Background: Human milk is recognized to be excellent nutrition for neonates. However, supporting breastfeeding in these hospitalized vulnerable infants entails many challenges. Data are lacking on breastfeeding duration and associated factors for breastfeeding continuation until 6 months, especially in a low-resource setting.
Objectives: To determine the prevalence of breastfeeding for previously hospitalized neonates at least 6 months post-discharge and examine the factors associated with successful breastfeeding.
Methods and study design: This is a prospective study. Mothers were eligible if their infant(s) had been admitted to Neonatal Units within the first 7 days of life. General demographic data and maternal perception scores were collected during admission. Telephone interviews on feeding practices were conducted every 2 months until 6 months post-discharge or at discontinuation of breastfeeding.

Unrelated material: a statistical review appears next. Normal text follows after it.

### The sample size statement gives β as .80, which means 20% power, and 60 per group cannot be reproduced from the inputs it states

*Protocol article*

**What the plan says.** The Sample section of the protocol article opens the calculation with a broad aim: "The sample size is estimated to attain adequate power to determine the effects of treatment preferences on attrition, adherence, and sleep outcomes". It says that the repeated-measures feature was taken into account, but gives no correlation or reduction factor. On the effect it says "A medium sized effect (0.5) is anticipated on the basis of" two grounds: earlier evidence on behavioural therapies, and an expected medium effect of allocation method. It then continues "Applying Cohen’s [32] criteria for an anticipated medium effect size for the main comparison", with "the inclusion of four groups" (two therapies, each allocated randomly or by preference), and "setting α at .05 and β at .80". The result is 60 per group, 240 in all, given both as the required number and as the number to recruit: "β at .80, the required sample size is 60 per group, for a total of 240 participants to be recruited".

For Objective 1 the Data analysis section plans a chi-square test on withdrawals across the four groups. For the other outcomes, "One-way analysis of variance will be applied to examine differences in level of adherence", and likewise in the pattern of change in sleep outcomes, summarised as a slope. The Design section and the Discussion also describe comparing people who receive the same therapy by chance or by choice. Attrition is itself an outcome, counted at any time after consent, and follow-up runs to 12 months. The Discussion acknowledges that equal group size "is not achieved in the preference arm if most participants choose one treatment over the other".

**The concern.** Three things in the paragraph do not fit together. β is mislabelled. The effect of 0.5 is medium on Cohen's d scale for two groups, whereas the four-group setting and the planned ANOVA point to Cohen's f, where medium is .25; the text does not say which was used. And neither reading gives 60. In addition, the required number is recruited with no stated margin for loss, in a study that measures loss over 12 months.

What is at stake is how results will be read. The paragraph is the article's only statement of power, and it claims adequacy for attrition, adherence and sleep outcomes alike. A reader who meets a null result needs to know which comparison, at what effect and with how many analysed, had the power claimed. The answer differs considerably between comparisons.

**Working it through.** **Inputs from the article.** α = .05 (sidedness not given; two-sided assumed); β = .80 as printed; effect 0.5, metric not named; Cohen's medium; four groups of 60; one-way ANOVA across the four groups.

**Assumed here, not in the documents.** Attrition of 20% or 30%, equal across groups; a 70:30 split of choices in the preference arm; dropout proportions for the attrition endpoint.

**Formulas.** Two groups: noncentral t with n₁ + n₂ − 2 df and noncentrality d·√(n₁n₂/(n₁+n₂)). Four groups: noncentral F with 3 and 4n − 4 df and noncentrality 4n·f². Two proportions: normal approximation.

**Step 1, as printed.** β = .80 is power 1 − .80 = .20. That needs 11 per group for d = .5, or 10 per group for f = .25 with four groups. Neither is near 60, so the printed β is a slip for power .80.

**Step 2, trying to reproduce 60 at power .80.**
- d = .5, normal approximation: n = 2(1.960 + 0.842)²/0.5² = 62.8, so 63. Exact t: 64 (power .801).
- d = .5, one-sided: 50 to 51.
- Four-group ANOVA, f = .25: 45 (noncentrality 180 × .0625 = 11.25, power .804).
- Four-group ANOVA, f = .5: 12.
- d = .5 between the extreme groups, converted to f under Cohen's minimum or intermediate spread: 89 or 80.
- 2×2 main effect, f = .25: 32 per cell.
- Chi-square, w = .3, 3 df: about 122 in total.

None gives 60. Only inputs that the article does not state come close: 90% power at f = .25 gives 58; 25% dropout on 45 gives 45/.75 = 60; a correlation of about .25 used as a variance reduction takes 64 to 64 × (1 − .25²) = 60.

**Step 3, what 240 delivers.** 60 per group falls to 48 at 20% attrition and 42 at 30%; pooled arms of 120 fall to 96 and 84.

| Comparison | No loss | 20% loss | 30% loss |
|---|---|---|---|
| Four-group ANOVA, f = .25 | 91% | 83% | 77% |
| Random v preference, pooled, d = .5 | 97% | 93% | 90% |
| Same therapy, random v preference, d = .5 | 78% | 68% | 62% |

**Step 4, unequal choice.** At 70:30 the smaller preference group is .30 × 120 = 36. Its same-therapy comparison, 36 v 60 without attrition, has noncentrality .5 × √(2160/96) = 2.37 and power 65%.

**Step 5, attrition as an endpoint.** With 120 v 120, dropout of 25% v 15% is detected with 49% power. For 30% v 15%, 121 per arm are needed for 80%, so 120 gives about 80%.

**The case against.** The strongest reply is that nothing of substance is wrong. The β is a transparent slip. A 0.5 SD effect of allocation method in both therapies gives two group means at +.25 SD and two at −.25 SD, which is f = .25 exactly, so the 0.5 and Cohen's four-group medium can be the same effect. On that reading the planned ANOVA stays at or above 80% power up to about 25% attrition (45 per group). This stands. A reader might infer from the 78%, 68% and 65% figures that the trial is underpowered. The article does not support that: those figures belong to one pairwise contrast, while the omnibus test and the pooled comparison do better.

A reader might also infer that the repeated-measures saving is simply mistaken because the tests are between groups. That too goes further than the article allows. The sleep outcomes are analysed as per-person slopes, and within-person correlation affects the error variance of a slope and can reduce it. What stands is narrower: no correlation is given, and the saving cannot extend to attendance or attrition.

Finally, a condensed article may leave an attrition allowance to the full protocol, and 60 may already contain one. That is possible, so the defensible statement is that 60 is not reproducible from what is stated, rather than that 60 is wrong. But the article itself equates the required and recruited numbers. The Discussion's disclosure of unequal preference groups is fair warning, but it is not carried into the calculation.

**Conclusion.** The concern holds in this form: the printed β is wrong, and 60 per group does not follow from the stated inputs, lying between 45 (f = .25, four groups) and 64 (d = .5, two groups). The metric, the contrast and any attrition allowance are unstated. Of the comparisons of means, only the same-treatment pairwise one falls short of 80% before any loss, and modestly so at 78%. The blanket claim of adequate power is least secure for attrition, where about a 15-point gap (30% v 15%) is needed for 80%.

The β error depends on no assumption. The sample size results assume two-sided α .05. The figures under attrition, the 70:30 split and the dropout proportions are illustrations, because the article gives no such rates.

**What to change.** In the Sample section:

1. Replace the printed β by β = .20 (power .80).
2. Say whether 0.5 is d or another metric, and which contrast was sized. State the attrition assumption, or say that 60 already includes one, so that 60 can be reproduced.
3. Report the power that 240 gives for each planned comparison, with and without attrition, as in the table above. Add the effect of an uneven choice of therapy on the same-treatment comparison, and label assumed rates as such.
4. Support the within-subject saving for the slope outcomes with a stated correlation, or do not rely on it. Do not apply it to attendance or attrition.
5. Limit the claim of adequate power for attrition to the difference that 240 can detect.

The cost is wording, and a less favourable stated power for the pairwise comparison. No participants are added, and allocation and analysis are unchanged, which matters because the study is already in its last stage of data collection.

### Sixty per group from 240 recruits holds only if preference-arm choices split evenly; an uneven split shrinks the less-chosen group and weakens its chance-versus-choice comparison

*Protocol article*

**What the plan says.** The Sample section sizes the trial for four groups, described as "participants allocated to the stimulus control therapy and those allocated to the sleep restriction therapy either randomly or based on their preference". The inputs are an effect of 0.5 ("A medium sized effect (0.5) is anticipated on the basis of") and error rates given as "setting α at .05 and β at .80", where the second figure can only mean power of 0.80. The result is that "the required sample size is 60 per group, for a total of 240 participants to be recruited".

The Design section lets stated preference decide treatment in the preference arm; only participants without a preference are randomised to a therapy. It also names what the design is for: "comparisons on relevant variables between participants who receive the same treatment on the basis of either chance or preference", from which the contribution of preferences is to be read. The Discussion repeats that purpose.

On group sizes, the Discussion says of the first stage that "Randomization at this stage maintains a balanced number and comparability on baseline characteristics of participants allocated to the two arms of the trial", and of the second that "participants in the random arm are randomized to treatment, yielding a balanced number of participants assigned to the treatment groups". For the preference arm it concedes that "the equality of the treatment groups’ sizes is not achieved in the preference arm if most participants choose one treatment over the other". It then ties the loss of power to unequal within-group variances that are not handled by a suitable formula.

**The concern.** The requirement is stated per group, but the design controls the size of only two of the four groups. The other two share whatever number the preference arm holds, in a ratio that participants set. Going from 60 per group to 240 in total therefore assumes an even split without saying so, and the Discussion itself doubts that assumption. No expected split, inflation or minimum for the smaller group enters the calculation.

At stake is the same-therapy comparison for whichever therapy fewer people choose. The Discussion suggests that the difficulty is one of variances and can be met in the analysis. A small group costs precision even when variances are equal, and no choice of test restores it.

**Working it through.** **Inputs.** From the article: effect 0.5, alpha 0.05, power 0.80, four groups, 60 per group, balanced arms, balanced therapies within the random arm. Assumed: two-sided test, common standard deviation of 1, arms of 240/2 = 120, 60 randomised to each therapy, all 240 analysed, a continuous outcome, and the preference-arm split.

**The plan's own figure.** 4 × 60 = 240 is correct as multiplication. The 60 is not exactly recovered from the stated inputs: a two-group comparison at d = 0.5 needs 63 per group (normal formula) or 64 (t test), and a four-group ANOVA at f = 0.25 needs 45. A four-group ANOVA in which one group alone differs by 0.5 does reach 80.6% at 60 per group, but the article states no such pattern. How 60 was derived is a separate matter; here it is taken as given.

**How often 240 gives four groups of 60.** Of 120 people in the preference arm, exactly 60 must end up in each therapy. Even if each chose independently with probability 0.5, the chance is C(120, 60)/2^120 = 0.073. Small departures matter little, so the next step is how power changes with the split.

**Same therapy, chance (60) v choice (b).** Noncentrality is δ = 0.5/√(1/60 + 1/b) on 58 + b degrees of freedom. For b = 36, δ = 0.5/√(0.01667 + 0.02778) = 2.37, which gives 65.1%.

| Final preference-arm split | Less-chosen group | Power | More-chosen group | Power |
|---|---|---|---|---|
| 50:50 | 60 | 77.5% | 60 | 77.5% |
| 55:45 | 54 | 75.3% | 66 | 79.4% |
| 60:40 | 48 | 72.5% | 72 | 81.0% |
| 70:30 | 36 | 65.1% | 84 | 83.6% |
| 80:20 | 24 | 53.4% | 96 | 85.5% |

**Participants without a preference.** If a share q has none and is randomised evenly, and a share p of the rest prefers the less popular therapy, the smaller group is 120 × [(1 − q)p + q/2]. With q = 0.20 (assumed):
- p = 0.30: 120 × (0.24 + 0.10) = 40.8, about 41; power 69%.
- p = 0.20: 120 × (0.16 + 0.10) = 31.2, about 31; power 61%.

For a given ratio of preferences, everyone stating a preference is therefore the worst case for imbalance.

Results: Of 87 mothers who completed follow-up, 91%, 71% and 57% were breastfeeding at 2, 4 and 6 months, respectively. The main reasons for discontinuation were maternal perceptions of insufficient milk supply and difficulty in returning to work. Mothers being the main caregivers, above-average family income and maternal perception on breastfeeding benefits and barriers were significant factors for successful breastfeeding for 6 months.
Conclusions: Strategies to encourage breastfeeding are needed for all mothers who return to work and especially for low-income families.